What is Hard Light?
Hard light leads to immediate and sharp transitions from light to shadow in a scene, thus creating harsh shadows. The edges of the shadow are very distinct and well defined, and there is a substantial difference between the darkest and the brightest areas of the image. This usually happens when you fire an on/off-camera flash directly on the subject or when the sun is overhead during midday. So you can create hard light both naturally and artificially. All you need is a light source that is relatively smaller and at a distance from the subject.
The Pros and Cons of Using Hard Light
Owing to the noticeable difference created by a hard light, it is one of the most preferred choices when it comes to creating and lighting strong, dramatic scenes. It also helps to add a hint of mystery and introduce a sense of drama or seriousness in photography, whenever required. In addition to that, since it forms well-defined edges and shapes, it could also be used to create some unique shadow patterns, especially if you are working in monochrome, something that wedding photographers often tend to play with while photographing moody wedding portraits. It might not be the most preferred light for general portraits, but if your aim is to play with light and capture something different, it could help you achieve that goal.
However, one of the downsides of using hard light is that since it creates stronger shadows and sharp transitions, it could even highlight the flaws in an image by adding depth and dimension to the scene. While photographing portraits, this could easily draw attention to skin imperfections – the opposite of what often most portrait photographers intend. Hard light is known to accentuate the details, textures, and edges of a subject and add to its complexity. However, the placement of the light is key; else, you might end up losing some interesting details.
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What is Soft Light?
Soft light allows a gradual and even transition from light to dark in a scene. So the difference between the darkest and the lightest areas in the image is not stark and the edges are often soft. This type of light creates a very flattering and gentle effect. Soft light can be created easily when the light source is large and closer to the subject. In artificial lighting, you can create it by using modifiers and diffusers every time you fire a flash. This can be done with ease using umbrellas, softboxes, and diffusion gels. When using natural light, you can achieve this type of lighting when the sun is at a lower angle instead of being overhead. The time before sunset and sunrise, therefore, provides natural softer light. Note that sometimes, clouds can act as natural diffusers.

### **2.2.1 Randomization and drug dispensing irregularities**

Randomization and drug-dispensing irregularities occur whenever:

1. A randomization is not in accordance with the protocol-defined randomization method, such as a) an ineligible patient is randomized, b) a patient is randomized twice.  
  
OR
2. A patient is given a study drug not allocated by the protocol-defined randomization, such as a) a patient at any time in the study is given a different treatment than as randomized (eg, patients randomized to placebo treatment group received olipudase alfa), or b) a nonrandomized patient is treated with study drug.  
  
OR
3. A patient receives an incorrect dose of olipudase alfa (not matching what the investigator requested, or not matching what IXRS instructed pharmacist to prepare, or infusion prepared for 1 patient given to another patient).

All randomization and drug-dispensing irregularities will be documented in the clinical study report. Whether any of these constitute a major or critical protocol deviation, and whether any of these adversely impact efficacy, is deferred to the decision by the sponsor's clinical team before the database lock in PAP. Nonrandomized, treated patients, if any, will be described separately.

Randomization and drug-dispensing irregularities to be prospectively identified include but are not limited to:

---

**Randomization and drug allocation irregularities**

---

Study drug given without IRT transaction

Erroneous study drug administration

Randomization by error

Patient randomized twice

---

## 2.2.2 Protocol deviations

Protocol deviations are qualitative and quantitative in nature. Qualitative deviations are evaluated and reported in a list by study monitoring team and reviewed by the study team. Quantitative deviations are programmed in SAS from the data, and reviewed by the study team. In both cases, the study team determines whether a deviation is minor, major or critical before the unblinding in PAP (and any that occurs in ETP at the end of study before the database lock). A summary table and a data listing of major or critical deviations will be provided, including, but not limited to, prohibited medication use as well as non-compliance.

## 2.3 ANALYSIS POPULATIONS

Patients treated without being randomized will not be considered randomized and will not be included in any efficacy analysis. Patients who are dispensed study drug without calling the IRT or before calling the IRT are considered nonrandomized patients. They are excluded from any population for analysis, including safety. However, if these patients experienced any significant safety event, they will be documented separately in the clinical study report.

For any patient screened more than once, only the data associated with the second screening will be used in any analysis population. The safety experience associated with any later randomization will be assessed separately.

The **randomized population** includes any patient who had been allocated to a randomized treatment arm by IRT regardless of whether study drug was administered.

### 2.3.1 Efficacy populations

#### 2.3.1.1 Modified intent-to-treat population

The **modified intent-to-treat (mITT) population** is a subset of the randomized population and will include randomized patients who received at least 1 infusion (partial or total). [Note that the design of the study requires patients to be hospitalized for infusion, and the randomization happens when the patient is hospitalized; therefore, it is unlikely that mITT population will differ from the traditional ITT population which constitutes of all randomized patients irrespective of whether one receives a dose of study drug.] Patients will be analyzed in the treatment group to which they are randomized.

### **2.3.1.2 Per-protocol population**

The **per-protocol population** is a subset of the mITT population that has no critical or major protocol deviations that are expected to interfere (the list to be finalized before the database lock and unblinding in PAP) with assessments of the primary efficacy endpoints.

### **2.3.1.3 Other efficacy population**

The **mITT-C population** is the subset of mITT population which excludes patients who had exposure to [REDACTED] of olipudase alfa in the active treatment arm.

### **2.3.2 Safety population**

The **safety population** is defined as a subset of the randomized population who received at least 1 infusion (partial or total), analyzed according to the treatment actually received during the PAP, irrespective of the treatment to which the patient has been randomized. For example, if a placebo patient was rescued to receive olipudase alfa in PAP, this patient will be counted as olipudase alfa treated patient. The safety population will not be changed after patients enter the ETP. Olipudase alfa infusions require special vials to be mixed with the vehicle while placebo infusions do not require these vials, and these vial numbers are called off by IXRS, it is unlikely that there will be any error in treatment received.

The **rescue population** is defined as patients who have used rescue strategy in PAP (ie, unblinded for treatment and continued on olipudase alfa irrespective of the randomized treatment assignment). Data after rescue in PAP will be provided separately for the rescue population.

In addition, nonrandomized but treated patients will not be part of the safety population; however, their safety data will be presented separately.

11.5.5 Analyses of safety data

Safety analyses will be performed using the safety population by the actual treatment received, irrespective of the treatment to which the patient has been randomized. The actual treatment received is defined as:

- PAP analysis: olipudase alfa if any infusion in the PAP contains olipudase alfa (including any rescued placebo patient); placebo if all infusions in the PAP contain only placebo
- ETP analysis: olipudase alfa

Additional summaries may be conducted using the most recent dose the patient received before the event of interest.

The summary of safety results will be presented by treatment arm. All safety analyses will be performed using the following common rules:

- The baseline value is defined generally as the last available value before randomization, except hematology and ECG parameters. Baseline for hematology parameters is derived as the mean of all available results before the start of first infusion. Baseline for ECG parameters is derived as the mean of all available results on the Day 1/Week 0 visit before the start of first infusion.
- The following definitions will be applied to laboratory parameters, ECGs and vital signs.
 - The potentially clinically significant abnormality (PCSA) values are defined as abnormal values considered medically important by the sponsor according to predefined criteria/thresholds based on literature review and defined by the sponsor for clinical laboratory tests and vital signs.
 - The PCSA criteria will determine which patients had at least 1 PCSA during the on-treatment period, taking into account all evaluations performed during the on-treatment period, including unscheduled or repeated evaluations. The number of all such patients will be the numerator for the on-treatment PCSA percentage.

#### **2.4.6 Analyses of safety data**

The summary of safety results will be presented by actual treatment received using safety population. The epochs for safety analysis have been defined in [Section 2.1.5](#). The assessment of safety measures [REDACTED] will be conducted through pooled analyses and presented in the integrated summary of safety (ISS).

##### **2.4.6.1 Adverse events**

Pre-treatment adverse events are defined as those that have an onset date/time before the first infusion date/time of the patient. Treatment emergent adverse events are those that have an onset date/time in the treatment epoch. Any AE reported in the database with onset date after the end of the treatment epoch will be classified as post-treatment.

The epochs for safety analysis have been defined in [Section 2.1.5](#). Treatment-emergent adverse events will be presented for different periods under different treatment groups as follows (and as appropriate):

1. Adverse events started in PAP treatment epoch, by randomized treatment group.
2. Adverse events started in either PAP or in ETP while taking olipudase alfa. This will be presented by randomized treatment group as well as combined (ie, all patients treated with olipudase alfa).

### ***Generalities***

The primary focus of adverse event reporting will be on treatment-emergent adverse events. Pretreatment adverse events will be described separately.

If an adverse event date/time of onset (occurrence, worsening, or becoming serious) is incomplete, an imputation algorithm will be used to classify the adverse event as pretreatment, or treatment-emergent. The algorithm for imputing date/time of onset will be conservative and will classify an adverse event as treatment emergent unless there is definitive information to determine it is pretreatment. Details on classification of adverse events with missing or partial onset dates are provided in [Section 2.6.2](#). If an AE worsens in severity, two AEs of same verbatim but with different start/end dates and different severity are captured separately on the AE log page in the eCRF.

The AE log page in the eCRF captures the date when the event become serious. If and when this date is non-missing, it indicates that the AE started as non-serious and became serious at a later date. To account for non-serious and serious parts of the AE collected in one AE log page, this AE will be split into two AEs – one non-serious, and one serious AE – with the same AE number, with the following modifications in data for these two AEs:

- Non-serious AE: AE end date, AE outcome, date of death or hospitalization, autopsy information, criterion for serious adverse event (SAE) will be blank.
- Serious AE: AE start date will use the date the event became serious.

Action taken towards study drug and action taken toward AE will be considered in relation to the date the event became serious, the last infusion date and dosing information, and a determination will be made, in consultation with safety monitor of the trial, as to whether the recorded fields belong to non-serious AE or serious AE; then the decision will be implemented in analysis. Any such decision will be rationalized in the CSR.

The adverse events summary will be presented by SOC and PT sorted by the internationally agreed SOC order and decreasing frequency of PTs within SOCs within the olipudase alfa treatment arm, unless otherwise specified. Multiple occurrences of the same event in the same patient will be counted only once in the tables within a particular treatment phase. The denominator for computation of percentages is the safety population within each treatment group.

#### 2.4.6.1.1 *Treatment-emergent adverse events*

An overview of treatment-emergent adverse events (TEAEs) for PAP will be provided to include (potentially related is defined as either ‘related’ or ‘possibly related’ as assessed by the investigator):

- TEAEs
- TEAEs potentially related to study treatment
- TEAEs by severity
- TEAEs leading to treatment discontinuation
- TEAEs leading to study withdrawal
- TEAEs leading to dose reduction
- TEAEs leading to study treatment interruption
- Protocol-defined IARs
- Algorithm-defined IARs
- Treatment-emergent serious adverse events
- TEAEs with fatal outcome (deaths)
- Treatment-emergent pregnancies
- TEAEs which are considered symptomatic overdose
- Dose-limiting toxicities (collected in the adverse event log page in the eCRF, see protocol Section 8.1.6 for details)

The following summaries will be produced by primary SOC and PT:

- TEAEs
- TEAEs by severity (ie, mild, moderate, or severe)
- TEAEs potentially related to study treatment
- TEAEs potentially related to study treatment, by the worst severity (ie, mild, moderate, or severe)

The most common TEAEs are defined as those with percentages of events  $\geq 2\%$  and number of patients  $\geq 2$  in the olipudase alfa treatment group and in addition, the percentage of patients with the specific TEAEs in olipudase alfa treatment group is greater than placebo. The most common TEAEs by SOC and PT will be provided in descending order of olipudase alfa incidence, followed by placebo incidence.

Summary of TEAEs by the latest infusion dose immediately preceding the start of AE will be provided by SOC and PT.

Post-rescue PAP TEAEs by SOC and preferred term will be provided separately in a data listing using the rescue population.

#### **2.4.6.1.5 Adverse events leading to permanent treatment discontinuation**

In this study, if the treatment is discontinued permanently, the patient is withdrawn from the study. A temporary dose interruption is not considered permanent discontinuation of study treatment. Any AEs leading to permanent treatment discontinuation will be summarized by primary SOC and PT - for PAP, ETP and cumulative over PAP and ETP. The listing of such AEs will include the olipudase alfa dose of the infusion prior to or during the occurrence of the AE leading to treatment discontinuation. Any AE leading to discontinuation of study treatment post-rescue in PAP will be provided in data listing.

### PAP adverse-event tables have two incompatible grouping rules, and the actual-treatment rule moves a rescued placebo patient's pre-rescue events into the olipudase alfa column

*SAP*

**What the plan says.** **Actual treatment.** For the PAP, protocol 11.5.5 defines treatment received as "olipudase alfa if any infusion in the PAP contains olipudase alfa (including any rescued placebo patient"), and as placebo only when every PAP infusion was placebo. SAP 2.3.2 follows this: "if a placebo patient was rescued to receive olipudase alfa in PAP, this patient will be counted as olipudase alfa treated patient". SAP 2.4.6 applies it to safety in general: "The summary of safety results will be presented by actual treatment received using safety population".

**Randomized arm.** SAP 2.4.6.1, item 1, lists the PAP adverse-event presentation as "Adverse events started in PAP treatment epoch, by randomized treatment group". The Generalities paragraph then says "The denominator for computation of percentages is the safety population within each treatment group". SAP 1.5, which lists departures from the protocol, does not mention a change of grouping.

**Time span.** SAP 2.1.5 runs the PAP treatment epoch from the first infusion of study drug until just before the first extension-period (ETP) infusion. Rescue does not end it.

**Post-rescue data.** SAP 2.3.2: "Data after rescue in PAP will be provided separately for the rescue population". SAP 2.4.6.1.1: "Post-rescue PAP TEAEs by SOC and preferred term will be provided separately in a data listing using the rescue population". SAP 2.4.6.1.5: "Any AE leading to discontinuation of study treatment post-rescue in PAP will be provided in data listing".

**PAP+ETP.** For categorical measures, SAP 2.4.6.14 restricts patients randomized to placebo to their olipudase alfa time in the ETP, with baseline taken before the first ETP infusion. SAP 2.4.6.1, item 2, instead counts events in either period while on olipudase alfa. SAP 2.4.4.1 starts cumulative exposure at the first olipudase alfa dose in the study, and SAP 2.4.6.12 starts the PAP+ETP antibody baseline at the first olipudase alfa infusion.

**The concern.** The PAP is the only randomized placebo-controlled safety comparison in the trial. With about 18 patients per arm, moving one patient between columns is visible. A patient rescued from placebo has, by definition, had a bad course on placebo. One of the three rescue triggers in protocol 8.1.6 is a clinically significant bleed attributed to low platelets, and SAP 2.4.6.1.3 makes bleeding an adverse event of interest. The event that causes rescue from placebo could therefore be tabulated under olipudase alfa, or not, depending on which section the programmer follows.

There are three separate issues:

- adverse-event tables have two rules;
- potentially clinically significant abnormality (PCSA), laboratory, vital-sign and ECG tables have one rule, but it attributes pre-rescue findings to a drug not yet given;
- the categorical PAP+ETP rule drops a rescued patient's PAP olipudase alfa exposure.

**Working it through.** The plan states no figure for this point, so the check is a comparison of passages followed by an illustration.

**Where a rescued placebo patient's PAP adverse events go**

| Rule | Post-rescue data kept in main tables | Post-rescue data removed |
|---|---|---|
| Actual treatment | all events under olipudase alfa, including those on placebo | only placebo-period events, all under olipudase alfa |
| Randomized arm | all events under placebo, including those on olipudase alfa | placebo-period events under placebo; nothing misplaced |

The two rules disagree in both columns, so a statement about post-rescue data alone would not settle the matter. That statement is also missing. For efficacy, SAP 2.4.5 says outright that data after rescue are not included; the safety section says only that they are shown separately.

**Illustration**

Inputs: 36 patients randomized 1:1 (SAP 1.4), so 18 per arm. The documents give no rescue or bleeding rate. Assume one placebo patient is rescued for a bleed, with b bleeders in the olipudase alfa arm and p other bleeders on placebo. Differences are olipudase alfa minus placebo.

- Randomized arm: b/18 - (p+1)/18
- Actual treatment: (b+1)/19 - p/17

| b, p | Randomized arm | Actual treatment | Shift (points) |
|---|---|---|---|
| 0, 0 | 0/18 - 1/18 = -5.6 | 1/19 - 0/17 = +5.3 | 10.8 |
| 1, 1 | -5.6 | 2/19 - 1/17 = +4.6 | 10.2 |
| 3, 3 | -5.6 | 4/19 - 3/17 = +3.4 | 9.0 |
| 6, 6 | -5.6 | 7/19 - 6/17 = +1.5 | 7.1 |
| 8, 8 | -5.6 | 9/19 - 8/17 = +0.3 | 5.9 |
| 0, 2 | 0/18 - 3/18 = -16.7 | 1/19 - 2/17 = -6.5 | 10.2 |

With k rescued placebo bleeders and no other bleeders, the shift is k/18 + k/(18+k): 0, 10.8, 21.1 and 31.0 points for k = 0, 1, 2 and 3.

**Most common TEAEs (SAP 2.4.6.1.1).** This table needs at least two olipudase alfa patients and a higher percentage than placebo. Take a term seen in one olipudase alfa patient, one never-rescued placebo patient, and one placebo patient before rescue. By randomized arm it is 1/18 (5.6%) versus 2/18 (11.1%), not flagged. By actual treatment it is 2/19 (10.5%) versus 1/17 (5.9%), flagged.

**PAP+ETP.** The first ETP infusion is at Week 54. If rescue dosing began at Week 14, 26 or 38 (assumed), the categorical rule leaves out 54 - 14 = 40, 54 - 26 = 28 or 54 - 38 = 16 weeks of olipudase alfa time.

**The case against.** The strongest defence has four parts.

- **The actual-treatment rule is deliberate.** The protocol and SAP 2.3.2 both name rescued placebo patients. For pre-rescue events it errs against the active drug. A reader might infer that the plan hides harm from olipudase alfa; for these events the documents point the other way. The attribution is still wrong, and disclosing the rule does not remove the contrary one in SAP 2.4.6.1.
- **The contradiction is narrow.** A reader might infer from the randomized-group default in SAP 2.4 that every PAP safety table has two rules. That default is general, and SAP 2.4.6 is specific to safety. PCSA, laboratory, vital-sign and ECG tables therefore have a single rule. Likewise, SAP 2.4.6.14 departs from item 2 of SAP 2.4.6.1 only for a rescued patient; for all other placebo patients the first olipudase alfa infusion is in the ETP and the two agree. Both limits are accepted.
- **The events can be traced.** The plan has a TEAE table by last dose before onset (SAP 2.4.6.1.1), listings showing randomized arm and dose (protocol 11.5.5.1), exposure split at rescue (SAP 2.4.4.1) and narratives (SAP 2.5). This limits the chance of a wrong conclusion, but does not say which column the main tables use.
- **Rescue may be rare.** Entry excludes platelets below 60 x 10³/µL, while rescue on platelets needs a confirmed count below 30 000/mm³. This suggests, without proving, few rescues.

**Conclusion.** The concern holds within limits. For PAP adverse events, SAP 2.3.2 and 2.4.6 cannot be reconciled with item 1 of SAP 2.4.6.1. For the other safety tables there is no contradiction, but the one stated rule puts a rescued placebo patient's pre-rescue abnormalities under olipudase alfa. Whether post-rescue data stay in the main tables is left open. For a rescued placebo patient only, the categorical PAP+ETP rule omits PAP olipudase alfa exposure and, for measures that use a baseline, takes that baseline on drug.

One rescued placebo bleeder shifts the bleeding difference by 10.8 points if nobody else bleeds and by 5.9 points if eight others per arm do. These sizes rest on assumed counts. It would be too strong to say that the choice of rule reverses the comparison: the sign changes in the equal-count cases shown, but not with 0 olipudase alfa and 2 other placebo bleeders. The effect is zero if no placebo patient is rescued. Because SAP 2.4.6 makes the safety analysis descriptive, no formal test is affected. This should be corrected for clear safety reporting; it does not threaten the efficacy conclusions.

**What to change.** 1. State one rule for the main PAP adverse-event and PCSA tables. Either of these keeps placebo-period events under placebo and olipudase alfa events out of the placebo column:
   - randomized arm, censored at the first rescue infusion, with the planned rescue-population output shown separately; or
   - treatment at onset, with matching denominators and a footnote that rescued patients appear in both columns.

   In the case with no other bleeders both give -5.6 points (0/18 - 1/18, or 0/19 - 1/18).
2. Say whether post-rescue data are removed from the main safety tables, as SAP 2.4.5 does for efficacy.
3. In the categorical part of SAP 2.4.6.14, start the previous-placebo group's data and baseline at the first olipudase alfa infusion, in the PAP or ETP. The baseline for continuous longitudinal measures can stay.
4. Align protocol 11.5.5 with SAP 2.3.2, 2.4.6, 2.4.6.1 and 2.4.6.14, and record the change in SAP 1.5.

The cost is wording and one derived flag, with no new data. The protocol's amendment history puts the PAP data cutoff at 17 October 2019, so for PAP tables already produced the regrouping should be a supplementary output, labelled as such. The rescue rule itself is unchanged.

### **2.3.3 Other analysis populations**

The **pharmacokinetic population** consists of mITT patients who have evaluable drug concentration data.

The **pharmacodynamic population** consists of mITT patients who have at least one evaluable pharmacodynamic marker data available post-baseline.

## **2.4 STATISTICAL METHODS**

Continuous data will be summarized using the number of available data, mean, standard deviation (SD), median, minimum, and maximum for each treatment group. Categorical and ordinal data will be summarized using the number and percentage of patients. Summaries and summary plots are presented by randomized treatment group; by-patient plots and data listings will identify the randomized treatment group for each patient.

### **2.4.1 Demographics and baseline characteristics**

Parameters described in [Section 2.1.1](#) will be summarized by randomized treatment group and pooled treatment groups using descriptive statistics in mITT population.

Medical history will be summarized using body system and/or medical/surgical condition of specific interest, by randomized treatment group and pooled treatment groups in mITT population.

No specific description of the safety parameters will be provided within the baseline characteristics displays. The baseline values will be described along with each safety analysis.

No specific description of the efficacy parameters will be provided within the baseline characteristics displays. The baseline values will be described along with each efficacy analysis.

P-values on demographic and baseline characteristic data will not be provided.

The Pros and Cons of Using Soft Light
There are many pros of using soft light. The most important plus point is that it gives your subject a softer, flattering look, therefore, smoothening the blemishes. No wonder it is used a lot in wedding and portrait photography. Soft light helps you radiate warmth or add neutrality to the scene, or portray the delicacy or innocence of a particular subject. Due to its many benefits, it covers a much wider spectrum of photography styles where you can use it.
However, if you are looking to intensify drama or mystery in your images, soft light might not be the most appropriate tool to achieve that. The same goes for when you are building contrast and want to add a distinctive difference between light and shade. So if you are working on highlighting the tension in a scene or bringing focus to hard shadows, hard light is likely the better choice.
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Hard Light vs Soft Light: Which One to Choose?
Both hard light and soft light have their own set of advantages and disadvantages. However, when it comes to wedding photography, many photographers prefer to work with soft lighting. Mainly because oftentimes, the end goal is to achieve a light and airy effect or hide skin imperfections. That being said, harsh light too can easily work in your favor if you are going for the moody, dramatic, and noir look. To find out which one better works for you, ask yourself what you want as a final effect. Are you looking to create stronger shadows and well-defined contrasts, or are you aiming for a softer tone for your subject?
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